A walk of solidarity from Jordan to Croatia

Croatian Goran Blažević began a journey for drawing attention to the problems of the refugees. In this 5-month journey from Jordan to his homeland, Blažević follows the route that refugees use for going to Europe. Blažević is in Turkey in these days.

A recent research by Thomsan Reuters Foundation reveals the extent of the refugee crisis in the world with striking data. According to this research, by the end of 2015, 65 million people are forcibly displaced and 21 million of them had to go to other countries as refugees. UN estimates that 1,200,000 people will be displaced within the next year. While about 370,000 migrants managed to go to Europe by sea, 5,000 migrants died in this journey. About 173,000 migrants went to Europe via Greece, but about 75,000 migrants are stuck in Balkan countries. Migrants, who got stuck because Balkan countries like Hungary closed their borders, are waiting in darkness as the winter comes.

Goran Blažević lives Croatia, one of the Balkan countries which closed their borders. About 2 months ago, this 33-years-old young man living in city of Umag on the northeast of the country began a silent walk of solidarity with refugees who try to come to Europe. Blažević spends half of his time for earning money to afford traveling and the other half for traveling on foot. He says that his country's attitude toward the refugees initiated his idea of walk of solidarity: “In 2015, Croatian government welcomed the refugees. They built camps and carried out works for meeting their needs. However, in 2016, this attitude changed with the change of government. They started to stop the refugees on the border. I wanted to visit the camps and volunteers in my country, but it was impossible. Then, I realized that there are racial attitudes and fear in terms of the refugee problem in Croatia and other European countries.” As a result of this realization, Blažević decided to follow the route that refugees from Middle East use to go to Europe. His first destination was Petra, 2500-years-old ancient city in Jordan. I asked why he has chosen Jordan as the starting point of his walk of solidarity that he calls 4 km/h and he said that it was because Jordan is the country that hosts the largest number of refugees in the world. Another reason for this choice is the fact that the majority of Jordan's population is Muslim. He says that he also wanted to experience how “Muslim refugee” image is in reality, since it was intentionally misrepresented by European media.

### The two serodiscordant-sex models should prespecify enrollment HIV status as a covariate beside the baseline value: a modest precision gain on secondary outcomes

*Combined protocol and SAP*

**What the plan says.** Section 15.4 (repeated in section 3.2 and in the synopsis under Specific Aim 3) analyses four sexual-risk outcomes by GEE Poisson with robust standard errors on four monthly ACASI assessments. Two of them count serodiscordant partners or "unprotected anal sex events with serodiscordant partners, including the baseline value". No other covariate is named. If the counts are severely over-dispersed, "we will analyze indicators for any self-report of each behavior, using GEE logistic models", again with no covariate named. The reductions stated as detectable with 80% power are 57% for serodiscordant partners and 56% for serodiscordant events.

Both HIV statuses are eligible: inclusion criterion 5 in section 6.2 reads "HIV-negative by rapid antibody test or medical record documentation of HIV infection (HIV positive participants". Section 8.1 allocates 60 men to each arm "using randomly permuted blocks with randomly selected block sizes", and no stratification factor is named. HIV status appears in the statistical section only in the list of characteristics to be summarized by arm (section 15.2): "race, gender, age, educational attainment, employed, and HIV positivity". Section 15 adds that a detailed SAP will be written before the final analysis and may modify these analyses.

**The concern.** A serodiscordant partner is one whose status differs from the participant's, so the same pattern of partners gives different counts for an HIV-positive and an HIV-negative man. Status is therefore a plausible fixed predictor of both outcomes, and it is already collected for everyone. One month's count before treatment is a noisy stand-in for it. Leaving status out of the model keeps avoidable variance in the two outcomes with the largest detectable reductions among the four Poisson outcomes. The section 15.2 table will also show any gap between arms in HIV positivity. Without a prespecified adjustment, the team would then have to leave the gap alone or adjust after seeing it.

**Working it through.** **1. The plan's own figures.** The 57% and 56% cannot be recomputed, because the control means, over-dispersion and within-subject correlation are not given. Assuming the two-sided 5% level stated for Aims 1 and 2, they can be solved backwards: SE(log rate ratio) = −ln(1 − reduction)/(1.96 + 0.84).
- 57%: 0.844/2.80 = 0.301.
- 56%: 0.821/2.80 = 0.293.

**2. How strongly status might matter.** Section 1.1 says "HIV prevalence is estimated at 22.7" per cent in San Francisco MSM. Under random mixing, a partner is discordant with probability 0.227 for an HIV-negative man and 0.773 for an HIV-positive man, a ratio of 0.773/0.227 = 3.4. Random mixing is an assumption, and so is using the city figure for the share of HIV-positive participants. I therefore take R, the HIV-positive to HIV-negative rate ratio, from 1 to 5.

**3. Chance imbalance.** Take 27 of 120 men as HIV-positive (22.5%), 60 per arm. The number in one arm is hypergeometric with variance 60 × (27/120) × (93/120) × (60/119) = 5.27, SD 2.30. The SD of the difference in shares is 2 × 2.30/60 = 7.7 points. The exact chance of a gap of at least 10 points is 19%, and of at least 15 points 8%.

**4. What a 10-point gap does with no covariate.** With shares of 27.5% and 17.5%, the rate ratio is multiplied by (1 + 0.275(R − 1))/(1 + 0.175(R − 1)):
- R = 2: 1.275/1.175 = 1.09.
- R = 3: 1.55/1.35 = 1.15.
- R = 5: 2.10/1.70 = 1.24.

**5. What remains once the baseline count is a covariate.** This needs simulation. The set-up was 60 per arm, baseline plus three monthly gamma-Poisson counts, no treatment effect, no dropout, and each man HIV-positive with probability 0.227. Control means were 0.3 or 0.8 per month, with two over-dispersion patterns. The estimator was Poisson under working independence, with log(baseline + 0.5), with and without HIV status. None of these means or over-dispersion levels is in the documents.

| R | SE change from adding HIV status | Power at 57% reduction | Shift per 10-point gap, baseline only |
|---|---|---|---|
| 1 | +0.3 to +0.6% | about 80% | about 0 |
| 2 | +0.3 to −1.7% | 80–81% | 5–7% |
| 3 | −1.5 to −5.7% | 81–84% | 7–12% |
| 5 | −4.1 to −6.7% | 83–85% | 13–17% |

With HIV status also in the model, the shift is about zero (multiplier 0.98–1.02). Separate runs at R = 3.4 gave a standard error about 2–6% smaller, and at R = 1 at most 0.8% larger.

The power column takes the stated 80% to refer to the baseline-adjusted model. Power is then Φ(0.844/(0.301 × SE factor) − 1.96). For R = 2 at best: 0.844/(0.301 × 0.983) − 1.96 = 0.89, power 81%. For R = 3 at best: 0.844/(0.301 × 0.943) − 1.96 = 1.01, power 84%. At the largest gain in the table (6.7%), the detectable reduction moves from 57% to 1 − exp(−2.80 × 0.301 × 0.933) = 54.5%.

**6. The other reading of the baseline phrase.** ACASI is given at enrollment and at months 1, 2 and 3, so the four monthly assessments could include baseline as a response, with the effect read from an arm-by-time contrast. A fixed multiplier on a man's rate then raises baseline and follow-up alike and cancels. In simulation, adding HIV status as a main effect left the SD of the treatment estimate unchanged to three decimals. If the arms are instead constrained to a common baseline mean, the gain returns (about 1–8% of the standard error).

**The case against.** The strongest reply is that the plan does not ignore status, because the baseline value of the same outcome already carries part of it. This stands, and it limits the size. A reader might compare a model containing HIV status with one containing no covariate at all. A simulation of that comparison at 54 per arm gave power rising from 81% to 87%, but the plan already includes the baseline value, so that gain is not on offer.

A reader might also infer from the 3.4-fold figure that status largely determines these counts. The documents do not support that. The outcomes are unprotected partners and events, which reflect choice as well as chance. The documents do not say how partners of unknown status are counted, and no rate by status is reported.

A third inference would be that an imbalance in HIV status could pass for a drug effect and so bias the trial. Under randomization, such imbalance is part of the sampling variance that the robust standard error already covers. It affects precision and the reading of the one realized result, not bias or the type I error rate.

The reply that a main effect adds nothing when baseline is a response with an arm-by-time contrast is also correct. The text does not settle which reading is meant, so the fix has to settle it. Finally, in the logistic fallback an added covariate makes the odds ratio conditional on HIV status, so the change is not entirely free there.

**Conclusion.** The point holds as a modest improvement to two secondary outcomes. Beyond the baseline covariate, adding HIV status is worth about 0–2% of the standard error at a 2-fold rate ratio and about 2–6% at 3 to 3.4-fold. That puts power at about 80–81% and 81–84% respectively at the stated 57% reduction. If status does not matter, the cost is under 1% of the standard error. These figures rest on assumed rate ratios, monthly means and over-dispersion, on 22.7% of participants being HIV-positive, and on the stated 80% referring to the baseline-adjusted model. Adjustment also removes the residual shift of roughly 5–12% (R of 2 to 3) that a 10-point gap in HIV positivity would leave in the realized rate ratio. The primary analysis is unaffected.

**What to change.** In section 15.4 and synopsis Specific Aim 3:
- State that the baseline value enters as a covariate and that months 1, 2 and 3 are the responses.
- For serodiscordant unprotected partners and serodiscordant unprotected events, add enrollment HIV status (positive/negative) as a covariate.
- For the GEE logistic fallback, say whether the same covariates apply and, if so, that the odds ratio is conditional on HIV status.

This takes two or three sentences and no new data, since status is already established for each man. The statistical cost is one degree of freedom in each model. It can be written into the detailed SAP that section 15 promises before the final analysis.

Walking around in İzmir in these days, Blažević says that he met a migrant family on the street, which was his first encounter with Syrian migrants in Turkey.He planned to head to Turkey and Balkan countries afterwards, but he had to change the route after Balkan countries started to close their borders one after the other: “I was planning to go to Greece, Macedonia, Serbia and Hungary after Turkey. However, it seems that I will go to Albania after Macedonia, since the borders are closed to refugees in those countries. They also use the route across Albania.”

Blažević is in Turkey now. He plans to go to Greece through Antalya, Denizli, Selçuk, Izmir and Çanakkale and finally reach to his homeland Umag on March 2017. I asked about his experience in Turkey and whether he was able to contact to refugees. He speaks like a tourist who just had the initial impressions about Turkey: “People are helpful and nice. The view along Aegean cost is wonderful.” Walking around in İzmir in these days, Blažević says that he met a migrant family on the street, which was his first encounter with Syrian migrants in Turkey. However, they could not have spoken very much, since they don't speak the same languages. Blažević may not have some great goals, but we cannot say that his effort is unimportant, since he does something which European countries and majority of the societies in which refugees live are not doing: he tries to empathize with refugees through experiencing the same route.


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Gözde Kazaz